The patent claims tree Chrome browser extension I created in 2012 provides a patent claims tree for a given patent document, and it has become fairly popular, with several hundred users as of this writing. The tool is available at the Chrome Web Store, and is described in more detail here and here.
I have created additional Chrome browser extensions that I have found helpful and that you can use during patent analysis. One extension provides USPTO patent assignments information for any selected text, such as a selected company name or US patent identifier. The other extension links from a selected patent or patent application identifier on any webpage to the corresponding Google Patents page.
The patent claims tree Chrome browser extension I created in 2012 provides a patent claims tree for a given patent document, and it has become fairly popular, with several hundred users as of this writing. The tool is available at the Chrome Web Store, and is described in more detail here.
I have recently made a couple of improvements to the tool for EP and WO (PCT/WIPO) patent document handling. For one, claim tree creation is now supported for both EP and WO patent documents on Google Patents. Additionally, rudimentary support for German and French for EP patent documents in Google Patents has been added. While the claim type is not handled for German and French, claim tree creation is now provided. Additionally, it should be noted that Google Patents provides kind code B (i.e., issued patent) claims text for EP patents (while Espacenet does not as of this writing — the kind code B issued claims are only available in a PDF file). See this other PatentAnalyst blog post regarding consideration of kind codes for EP patent documents.
The screenshot below shows a claims tree for an issued EP patent viewed in Google Patents. Noteworthy is that not all formats of multiple dependent claims are fully handled in the Patent Claims Tree tool. These types of claims are more common in EP patent documents than in US patent documents.
I spend a fair amount of my time reviewing wireless air interface and data communications inventions, and so I often need to reference appropriate related standards and specification documents. Below is a very partial list of wireless and general data communications standards and specifications along with their associated website links. I hope you find these references helpful and that these hasten your standards document searches.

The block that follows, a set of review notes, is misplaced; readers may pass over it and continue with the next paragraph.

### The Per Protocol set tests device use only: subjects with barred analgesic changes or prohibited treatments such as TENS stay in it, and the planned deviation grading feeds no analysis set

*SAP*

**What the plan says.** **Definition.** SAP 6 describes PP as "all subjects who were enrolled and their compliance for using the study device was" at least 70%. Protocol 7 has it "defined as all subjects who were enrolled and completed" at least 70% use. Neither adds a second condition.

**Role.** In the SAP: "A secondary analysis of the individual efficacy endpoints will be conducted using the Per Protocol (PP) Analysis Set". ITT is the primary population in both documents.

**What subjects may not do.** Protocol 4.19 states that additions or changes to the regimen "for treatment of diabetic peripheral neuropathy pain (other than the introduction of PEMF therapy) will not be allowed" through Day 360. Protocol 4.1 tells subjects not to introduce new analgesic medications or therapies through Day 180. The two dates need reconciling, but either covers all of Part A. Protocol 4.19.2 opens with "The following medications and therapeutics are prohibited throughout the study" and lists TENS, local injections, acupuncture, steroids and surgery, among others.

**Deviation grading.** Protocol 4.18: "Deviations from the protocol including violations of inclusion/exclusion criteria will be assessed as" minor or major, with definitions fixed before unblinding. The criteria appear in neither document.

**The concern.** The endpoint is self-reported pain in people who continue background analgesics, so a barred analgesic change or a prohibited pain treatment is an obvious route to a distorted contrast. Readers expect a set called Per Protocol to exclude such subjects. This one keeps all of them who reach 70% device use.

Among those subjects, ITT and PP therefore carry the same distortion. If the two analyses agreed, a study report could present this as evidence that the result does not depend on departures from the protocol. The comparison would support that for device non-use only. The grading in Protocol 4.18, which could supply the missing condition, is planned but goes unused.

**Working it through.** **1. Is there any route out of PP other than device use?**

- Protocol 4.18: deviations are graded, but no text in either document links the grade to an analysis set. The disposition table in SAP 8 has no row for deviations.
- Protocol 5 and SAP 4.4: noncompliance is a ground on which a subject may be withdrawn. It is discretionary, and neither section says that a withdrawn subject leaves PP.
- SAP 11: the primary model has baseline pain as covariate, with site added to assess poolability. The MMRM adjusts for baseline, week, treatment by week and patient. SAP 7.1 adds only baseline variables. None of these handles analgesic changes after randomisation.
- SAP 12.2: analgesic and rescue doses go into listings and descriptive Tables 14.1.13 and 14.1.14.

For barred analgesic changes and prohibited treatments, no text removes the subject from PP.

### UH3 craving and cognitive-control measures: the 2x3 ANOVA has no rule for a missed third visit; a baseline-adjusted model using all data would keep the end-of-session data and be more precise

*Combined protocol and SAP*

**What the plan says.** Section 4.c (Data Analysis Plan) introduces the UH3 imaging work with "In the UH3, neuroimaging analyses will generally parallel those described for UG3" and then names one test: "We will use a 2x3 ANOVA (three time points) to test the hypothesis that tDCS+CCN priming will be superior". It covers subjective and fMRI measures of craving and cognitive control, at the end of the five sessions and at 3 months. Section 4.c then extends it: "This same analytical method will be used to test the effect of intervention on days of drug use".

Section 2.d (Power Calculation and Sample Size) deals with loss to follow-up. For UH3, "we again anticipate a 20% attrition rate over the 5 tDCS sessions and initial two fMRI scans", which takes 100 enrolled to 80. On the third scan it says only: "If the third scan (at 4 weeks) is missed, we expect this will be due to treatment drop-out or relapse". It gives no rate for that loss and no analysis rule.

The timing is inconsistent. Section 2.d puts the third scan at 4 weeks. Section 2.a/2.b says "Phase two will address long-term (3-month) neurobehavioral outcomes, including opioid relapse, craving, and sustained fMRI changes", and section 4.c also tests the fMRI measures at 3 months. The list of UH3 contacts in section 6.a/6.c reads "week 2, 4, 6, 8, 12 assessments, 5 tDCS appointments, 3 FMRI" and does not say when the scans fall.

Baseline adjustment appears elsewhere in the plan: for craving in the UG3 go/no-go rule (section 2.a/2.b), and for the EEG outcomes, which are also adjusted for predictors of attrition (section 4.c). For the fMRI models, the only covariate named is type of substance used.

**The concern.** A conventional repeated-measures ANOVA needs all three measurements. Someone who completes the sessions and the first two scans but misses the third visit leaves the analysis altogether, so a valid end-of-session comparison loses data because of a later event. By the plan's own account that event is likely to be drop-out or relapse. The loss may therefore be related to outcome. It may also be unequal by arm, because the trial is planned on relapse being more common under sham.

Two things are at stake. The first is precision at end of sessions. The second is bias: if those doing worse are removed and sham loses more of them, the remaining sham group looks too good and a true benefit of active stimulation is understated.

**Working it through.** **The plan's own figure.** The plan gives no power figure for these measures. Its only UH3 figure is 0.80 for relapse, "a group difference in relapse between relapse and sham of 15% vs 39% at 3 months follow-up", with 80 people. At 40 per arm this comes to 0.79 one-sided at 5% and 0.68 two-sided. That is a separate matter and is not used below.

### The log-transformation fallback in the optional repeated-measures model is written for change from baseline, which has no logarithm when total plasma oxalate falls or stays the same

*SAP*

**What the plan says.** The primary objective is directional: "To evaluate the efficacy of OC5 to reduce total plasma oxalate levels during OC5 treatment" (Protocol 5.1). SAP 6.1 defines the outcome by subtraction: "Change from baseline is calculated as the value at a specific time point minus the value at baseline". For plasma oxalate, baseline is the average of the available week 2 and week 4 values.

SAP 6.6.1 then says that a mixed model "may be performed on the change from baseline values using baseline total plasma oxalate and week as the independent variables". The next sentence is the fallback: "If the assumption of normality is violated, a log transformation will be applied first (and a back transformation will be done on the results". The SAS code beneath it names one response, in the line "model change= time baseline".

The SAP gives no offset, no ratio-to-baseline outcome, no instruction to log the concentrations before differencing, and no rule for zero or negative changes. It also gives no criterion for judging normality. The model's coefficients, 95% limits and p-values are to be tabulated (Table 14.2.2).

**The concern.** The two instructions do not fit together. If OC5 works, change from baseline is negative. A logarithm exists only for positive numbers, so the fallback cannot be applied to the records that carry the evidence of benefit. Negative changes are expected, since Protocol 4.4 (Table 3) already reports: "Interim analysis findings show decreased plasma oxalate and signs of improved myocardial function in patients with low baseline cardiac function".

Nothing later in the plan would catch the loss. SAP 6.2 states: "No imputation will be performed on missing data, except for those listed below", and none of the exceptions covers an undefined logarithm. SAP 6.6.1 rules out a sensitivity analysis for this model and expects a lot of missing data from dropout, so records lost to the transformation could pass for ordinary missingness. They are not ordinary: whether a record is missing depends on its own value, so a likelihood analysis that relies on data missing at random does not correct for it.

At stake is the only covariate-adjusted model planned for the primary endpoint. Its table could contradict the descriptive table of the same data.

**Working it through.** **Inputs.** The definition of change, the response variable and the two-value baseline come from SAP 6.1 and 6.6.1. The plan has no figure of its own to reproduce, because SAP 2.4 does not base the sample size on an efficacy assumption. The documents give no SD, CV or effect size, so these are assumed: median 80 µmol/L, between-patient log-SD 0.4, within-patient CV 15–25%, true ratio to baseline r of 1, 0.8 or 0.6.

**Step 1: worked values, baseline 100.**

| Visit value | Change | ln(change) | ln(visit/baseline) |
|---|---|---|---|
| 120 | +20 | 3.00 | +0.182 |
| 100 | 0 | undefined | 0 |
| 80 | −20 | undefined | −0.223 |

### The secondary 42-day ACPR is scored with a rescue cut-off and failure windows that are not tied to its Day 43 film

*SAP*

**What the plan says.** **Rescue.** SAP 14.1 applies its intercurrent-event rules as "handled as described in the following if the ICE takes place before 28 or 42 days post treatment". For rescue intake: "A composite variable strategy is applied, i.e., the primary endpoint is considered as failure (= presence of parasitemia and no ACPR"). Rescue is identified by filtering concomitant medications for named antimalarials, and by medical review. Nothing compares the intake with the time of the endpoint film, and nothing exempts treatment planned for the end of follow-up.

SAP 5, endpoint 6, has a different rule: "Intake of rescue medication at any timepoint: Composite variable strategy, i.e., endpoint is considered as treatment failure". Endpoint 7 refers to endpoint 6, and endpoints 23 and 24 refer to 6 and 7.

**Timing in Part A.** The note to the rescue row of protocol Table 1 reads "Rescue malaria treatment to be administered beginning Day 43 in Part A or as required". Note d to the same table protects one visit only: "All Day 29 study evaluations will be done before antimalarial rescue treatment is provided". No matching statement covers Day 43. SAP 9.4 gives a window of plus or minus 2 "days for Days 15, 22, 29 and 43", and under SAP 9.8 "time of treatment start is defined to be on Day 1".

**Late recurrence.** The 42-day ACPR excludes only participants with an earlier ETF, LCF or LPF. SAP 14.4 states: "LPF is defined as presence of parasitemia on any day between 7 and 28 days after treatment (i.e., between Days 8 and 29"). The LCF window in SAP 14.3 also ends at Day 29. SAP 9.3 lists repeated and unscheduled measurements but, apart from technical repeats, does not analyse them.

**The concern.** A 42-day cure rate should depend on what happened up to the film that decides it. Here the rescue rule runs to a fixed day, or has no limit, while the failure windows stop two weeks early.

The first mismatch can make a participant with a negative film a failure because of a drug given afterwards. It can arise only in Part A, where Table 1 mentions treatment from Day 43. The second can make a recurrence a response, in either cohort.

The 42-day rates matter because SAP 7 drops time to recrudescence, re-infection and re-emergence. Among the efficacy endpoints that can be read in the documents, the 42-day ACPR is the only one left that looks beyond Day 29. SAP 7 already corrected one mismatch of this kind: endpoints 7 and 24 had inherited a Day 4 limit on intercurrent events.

In my patent analysis work, I am sometimes asked to review patent documents from jurisdictions other than the US, such as from Europe (EP) and the United Kingdom (GB).
A common error I have encountered when analysts in the US look at patent documents from other jurisdictions is that they review the wrong version of a patent document, thereby wasting their own and their client’s time. Counter to the USPTO’s practice of separate pre-grant patent application publication and granted patent numbering schemes (11-digit and 7-digit, respectively), many other jurisdictions use the same number for both published patent applications and granted patents. The way that these other jurisdictions’ patent offices (such as the EPO and UK IPO) represent the difference in the patent document identifier is through the use of a “kind-of-document code”, which is a one- or two-character suffix that follows the patent document number — e.g., GB2172127A vs GB2172127B.
For another example, EP patent applications are represented with a trailing “A” kind code, while granted EP patents are represented with a trailing “B” kind code. For EP patent documents, an “A1” indicates a European patent application published with a European search report, and a “B1” indicates a “European patent specification (granted patent)”. There are several other kind codes for each of the “A” and “B” kind code sets — for more details, see the EPO’s kind code help page. The USPTO has its own comparable US kind code list, and the World Intellectual Property Organization (WIPO) additionally has a comprehensive guide to patent kind codes.